The largest astronomical project on the planet was affected by coronavirus

Facilities hosting telescopes of  the world’s largest ground-based astronomical project, the Atacama Large Millimeter/submillimeter Array (ALMA), located in Chile in the Atacama Desert have been shut down due to the outbreak of coronavirus.

It’s about the Llano de Chajnantor Observatory, where ALMA is located, as well as the Paranal Observatory which includes the Very Large Telescope (VLT), and the La Silla Observatory and the Cerro Armazones Observatory. This shutdown could have a significant impact on the field of astronomy as a whole because closing them will impact a large number of research projects. More, time-sensitive projects require observations during particular windows of time, which will now be missed. The majority of the staff at the observatories have been sent home.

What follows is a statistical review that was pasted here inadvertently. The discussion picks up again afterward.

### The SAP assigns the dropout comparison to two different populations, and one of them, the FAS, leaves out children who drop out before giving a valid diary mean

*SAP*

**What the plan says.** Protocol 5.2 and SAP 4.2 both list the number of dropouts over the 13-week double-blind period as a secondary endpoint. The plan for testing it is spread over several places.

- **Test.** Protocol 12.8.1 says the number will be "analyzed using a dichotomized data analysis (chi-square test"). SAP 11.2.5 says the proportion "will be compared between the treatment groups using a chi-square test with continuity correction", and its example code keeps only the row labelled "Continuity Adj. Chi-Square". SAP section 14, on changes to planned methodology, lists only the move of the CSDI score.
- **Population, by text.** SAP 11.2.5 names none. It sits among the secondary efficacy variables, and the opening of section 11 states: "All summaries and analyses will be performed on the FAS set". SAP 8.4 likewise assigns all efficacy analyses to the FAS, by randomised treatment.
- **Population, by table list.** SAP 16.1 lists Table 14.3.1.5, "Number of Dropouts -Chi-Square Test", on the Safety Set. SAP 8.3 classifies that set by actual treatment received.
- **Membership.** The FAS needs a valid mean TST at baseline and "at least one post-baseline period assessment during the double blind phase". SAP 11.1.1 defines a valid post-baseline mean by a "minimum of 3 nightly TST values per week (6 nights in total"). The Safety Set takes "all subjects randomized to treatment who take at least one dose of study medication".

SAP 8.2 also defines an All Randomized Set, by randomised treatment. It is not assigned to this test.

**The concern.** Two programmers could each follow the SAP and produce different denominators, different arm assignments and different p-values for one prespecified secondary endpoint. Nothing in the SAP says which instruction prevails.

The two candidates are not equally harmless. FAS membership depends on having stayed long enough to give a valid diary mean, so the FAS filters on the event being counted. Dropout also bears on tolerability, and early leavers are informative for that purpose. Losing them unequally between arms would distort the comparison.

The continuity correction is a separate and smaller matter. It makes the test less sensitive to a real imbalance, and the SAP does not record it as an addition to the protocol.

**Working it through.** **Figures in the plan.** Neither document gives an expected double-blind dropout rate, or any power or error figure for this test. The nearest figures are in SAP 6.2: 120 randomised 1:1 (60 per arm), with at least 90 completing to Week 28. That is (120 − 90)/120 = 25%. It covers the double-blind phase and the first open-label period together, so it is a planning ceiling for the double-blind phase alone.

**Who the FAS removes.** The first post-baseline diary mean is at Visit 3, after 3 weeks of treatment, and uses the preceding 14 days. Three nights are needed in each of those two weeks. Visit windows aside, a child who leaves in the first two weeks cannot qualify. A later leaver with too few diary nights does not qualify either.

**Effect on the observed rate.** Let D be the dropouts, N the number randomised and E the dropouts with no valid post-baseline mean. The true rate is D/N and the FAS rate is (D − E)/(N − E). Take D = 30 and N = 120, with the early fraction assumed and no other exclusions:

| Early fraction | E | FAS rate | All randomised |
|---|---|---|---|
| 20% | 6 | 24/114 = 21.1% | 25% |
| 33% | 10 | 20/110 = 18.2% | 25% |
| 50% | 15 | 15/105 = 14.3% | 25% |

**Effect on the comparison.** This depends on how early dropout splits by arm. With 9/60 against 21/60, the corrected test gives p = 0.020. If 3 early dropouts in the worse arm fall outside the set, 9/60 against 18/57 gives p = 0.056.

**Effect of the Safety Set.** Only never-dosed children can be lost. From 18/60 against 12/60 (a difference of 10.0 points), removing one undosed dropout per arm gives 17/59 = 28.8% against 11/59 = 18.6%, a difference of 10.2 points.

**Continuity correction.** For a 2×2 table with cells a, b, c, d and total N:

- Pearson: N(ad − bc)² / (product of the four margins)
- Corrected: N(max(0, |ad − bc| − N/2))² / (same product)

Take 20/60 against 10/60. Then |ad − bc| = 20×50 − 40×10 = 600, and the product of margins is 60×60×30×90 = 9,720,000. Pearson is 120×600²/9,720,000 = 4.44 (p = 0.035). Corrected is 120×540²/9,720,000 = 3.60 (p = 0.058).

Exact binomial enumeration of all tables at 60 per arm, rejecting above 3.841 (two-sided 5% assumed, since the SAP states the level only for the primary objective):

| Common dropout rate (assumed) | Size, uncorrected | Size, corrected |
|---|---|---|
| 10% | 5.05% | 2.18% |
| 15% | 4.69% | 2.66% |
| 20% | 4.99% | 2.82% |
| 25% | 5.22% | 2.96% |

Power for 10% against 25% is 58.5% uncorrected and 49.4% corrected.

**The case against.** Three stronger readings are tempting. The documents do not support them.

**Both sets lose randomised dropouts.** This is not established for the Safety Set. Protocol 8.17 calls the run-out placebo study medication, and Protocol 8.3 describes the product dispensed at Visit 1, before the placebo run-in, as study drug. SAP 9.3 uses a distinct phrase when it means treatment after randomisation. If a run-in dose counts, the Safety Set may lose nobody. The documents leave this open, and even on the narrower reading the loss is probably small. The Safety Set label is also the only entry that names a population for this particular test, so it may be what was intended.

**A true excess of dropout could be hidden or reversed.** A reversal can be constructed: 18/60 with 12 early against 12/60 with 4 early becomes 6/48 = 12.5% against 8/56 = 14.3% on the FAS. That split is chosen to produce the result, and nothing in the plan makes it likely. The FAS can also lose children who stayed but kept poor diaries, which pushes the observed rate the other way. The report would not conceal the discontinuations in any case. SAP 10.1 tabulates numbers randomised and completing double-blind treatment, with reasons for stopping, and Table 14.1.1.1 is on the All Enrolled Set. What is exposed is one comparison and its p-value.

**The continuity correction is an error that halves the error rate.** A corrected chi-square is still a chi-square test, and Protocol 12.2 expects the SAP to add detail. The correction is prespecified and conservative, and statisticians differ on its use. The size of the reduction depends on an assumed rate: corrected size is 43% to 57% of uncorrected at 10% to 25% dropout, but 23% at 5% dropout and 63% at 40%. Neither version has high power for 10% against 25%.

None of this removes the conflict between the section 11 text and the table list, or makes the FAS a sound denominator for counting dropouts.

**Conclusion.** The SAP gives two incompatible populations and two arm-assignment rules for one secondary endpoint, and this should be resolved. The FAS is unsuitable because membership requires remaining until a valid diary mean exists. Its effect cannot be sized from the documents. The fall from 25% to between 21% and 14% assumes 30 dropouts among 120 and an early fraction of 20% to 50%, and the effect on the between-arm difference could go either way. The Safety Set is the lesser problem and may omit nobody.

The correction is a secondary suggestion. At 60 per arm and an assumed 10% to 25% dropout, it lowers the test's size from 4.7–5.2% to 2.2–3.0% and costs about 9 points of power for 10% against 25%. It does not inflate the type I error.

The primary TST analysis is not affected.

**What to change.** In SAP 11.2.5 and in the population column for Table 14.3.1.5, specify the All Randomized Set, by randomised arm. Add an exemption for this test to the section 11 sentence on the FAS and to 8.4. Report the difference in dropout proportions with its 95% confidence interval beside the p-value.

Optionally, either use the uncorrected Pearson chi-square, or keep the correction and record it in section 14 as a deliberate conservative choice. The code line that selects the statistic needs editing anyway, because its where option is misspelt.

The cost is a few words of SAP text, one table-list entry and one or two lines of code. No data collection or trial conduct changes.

ALMA has been responsible for recent findings into rarely-spotted medium-sized black holes. ALMA is an international partnership among Europe, the United States, Canada, Japan, South Korea, Taiwan  and Chile,  costing about US$1.4 billion. The initial ALMA array is composed of 66 high-precision antennas, and operates at wavelengths of 0.32 to 3.6 millimeters (31 to 1000 GHz). Placing the antennas closer together enables the imaging of sources of larger angular extent.